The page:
Perhaps no technological failure is better known than that of the Dvorak keyboard. Since the early 1870s nearly every typewriter used a keyboard with a QWERTY layout, yet most studies show the Dvorak arrangement of keys to be faster. This videos probes the underlying reasons that this arrangement failed to make headway in the marketplace. This video tells the story of why the Dvorak keyboard failed. This is one of three videos in a series on marketplace failures of technological objects.
3: How Sony’s Betamax lost to JVC’s VHS Cassette Recorder
In 1976 Sony introduced the Betamax video cassette recorder. It catalyzed the “on demand” of today by allowing users to record television shows, and the machine ignited the first “new media” intellectual property battles. In only a decade this revolutionary machine disappeared, beaten by JVS’s version of the cassette recorder. This video tells the story of why Betamax failed. This is one of three videos in a series on marketplace failures of technological objects.
Studying the invisible: Interactive physics lesson on invisible waves and infrared radiation
Join Los Gatos High School Teacher Dan Burns for a 30-minute demo of an interactive physics lesson on invisible waves and infrared radiation. Dan lists this among his “$10 activities” you can do to get your students engaged and surface exploratory opportunities.
Talk Like TED: The 9 Public-Speaking Secrets of the World’s Top Minds
Carmine Gallo at Microsoft Research
Book on Amazon
TED talks have redefined the elements of a successful presentation and become the gold standard for public speaking around the world. TED and associated Tedx conferences are held in more than 130 countries and are being viewed at a rate of 1.5 million times a day. These are presentations that set the world on fire, and the techniques that top TED speakers use are the same ones that will make any presentation more dynamic, fire up any team, and give anyone the confidence to overcome their fear of public speaking.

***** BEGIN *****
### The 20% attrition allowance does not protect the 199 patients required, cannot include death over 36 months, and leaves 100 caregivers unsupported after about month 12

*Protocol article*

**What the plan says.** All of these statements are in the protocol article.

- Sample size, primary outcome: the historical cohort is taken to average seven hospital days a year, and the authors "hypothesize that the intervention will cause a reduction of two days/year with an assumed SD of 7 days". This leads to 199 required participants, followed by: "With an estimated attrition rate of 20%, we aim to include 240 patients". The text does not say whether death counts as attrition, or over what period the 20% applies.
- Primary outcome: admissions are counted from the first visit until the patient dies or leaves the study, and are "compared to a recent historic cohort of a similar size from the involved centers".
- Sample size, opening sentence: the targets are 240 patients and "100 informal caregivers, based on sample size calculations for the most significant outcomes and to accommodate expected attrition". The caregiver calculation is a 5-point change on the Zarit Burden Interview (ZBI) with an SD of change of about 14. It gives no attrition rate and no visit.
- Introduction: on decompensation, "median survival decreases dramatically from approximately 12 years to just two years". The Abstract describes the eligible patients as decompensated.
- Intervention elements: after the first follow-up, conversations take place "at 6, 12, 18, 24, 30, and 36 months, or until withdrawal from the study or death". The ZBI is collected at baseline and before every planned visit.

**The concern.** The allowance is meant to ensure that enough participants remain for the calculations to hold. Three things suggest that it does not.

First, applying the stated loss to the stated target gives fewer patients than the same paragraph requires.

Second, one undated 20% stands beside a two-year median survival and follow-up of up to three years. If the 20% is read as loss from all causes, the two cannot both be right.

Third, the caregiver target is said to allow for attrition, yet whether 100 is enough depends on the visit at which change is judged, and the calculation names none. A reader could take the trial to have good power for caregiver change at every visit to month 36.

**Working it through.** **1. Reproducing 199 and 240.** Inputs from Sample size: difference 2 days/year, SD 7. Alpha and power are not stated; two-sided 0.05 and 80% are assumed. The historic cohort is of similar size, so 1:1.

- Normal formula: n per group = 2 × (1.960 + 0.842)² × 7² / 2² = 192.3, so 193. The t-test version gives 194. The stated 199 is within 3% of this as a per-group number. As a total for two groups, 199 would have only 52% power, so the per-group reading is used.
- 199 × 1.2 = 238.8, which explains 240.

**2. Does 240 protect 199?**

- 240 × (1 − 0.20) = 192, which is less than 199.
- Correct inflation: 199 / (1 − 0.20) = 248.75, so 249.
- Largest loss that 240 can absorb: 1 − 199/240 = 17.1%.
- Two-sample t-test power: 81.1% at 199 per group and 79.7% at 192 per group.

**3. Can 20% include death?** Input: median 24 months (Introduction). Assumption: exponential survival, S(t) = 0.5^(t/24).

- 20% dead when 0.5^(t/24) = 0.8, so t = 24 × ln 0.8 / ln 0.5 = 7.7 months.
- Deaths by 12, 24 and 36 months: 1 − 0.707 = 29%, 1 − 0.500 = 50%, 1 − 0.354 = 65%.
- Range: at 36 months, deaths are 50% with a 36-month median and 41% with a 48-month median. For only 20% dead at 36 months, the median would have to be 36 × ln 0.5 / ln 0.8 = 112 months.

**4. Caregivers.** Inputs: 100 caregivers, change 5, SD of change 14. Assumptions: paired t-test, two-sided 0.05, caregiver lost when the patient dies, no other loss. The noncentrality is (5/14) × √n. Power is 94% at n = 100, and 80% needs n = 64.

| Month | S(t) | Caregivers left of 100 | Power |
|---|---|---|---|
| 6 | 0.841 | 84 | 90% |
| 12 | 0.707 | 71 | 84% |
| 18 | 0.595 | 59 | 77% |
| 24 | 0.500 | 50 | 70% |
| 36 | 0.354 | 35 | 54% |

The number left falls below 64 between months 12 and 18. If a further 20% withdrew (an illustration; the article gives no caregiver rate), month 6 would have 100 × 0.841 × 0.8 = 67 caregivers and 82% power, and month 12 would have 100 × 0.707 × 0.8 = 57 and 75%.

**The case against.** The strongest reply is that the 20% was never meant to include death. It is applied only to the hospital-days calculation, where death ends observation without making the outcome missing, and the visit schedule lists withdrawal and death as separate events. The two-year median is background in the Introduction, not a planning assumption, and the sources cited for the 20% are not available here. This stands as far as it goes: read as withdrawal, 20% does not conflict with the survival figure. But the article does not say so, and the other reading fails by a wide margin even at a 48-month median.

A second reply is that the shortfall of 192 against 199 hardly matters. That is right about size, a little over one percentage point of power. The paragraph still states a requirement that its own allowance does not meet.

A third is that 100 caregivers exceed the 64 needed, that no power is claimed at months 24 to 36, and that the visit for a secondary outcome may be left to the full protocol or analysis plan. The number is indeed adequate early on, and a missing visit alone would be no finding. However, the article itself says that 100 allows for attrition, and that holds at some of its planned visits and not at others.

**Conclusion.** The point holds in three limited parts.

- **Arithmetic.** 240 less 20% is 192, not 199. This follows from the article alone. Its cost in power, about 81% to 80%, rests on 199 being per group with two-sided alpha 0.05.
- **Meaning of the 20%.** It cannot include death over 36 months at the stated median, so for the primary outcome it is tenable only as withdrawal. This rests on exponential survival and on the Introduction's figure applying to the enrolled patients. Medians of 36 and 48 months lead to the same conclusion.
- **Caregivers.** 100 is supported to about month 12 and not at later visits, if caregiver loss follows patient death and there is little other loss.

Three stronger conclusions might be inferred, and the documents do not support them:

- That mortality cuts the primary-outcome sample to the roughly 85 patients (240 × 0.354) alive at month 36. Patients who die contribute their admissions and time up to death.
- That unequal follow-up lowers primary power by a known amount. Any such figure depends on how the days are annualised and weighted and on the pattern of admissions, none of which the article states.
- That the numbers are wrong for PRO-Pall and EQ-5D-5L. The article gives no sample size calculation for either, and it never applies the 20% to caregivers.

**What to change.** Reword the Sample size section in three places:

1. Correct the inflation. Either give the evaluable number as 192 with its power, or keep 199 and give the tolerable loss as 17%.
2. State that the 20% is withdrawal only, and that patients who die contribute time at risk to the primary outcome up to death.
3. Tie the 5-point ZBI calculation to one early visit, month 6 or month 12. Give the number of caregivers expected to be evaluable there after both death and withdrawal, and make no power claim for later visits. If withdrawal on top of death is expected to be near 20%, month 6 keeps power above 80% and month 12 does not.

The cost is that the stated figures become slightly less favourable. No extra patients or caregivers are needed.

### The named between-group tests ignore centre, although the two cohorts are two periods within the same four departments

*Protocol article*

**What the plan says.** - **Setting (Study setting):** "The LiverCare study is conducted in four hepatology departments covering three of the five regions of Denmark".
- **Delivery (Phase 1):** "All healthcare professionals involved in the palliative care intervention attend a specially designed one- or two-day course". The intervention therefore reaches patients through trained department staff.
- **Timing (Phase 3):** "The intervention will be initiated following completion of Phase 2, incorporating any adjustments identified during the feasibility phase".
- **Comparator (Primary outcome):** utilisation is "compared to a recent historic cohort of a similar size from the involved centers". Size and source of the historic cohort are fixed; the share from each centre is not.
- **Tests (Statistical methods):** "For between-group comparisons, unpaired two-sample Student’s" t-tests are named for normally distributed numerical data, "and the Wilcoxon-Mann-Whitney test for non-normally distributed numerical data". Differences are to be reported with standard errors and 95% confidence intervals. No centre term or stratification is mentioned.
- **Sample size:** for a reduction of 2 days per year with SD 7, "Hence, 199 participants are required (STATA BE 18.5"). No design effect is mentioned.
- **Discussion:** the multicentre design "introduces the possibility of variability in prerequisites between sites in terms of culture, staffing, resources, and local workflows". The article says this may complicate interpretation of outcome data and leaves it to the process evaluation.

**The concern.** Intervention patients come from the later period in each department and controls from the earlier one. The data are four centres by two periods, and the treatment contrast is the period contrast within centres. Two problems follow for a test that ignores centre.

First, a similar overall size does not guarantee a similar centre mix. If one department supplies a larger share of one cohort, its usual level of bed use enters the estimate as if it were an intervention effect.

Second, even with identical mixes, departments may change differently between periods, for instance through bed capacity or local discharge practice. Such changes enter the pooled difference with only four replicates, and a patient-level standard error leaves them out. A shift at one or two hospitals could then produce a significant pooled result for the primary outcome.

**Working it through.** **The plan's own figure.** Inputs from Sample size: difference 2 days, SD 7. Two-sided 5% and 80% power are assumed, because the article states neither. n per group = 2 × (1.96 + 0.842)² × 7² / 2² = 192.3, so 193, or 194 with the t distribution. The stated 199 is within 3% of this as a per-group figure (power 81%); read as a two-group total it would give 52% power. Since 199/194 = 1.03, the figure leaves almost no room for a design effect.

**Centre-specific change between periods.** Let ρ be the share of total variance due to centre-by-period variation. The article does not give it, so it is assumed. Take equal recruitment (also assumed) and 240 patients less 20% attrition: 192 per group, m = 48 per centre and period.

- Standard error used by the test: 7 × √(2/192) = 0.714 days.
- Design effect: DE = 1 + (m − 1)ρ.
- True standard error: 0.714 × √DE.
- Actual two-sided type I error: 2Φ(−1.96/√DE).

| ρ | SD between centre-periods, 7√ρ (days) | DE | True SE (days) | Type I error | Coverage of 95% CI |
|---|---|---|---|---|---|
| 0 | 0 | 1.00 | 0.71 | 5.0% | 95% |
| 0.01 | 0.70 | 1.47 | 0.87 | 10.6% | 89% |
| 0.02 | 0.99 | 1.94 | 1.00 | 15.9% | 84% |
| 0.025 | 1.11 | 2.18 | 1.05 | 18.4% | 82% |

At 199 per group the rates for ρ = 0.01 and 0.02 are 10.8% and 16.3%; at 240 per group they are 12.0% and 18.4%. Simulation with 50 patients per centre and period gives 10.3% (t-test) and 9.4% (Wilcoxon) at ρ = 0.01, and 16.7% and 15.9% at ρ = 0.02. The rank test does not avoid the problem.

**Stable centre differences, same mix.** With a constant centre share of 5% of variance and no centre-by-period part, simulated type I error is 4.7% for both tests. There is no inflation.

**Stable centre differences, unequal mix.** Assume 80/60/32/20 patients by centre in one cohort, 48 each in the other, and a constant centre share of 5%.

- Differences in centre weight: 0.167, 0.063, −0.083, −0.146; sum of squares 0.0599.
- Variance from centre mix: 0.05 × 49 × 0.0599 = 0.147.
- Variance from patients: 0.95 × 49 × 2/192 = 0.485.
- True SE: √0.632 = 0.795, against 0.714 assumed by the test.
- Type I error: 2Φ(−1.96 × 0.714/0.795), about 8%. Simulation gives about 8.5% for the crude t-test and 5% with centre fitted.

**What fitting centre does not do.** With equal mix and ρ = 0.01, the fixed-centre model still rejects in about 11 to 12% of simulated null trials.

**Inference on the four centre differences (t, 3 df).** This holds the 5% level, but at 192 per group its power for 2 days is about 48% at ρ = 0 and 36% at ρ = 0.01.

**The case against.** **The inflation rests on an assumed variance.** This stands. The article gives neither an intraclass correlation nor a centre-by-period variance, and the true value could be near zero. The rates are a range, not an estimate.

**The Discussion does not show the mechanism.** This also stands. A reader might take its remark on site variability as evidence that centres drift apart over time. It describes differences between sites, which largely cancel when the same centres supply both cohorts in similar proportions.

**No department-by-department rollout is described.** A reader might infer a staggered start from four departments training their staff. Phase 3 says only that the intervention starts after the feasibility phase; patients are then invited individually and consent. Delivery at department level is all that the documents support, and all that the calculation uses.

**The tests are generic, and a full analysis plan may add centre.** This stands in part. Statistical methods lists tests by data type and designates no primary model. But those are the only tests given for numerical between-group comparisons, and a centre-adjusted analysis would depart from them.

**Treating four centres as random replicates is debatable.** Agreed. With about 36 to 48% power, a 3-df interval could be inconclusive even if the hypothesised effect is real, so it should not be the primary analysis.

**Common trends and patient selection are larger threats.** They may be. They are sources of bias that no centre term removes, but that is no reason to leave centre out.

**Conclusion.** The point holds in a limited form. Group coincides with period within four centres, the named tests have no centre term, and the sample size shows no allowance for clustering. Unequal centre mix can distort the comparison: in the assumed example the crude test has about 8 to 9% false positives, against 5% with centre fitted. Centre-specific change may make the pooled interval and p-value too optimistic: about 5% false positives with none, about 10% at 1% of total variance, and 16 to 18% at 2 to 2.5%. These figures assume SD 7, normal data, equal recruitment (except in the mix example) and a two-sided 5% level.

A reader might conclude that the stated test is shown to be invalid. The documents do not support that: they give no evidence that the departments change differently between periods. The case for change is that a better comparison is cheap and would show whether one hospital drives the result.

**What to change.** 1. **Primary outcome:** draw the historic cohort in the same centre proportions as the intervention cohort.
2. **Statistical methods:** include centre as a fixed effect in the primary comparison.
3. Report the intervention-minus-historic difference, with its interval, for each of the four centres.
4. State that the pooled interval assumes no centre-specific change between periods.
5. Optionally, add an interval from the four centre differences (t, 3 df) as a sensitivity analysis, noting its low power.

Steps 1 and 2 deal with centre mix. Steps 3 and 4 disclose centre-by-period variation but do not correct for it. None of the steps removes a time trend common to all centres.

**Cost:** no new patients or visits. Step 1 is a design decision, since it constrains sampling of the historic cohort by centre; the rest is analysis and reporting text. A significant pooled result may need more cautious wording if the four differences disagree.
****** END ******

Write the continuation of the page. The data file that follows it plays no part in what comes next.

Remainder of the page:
Public speaking coach and bestselling author of The Presentation Secrets of Steve Jobs Carmine Gallo has broken down the top TED talks and interviewed the most popular TED presenters as well as the top researchers in the fields of psychology and communications to get their cutting-edge insights and to reveal the nine secrets of all successful TED presentations. From “Unleashing the Master Within” and “Delivering Jaw Dropping Moments” to “Sticking to the 18-minute Rule,” Gallo provides a step-by-step method that makes it possible for anyone to create, design, and deliver a TED-style presentation that is engaging, persuasive, and memorable.
Ideas are the true currency of the twenty first century, and Gallo gives readers a way to create presentations around the ideas that matter most to them, presentations that will energize their audiences to spread those ideas, launch new initiatives, and reach their highest goals.
The Fourth Revolution: The Global Race to Reinvent the State
Just as China deliberately set out to remaster the art of capitalism, it is now trying to remaster the art of government. The only difference is a chilling one: Many Chinese think there is far less to be gained from studying Western government than they did from studying Western capitalism. They visit Silicon Valley and Wall Street, not Washington, D.C.
‒ John Micklethwait and Adrian Wooldridge
John Micklethwait, Editor-in-Chief, and Adrian Wooldridge, Managing Editor and Schumpeter Columnist, The Economist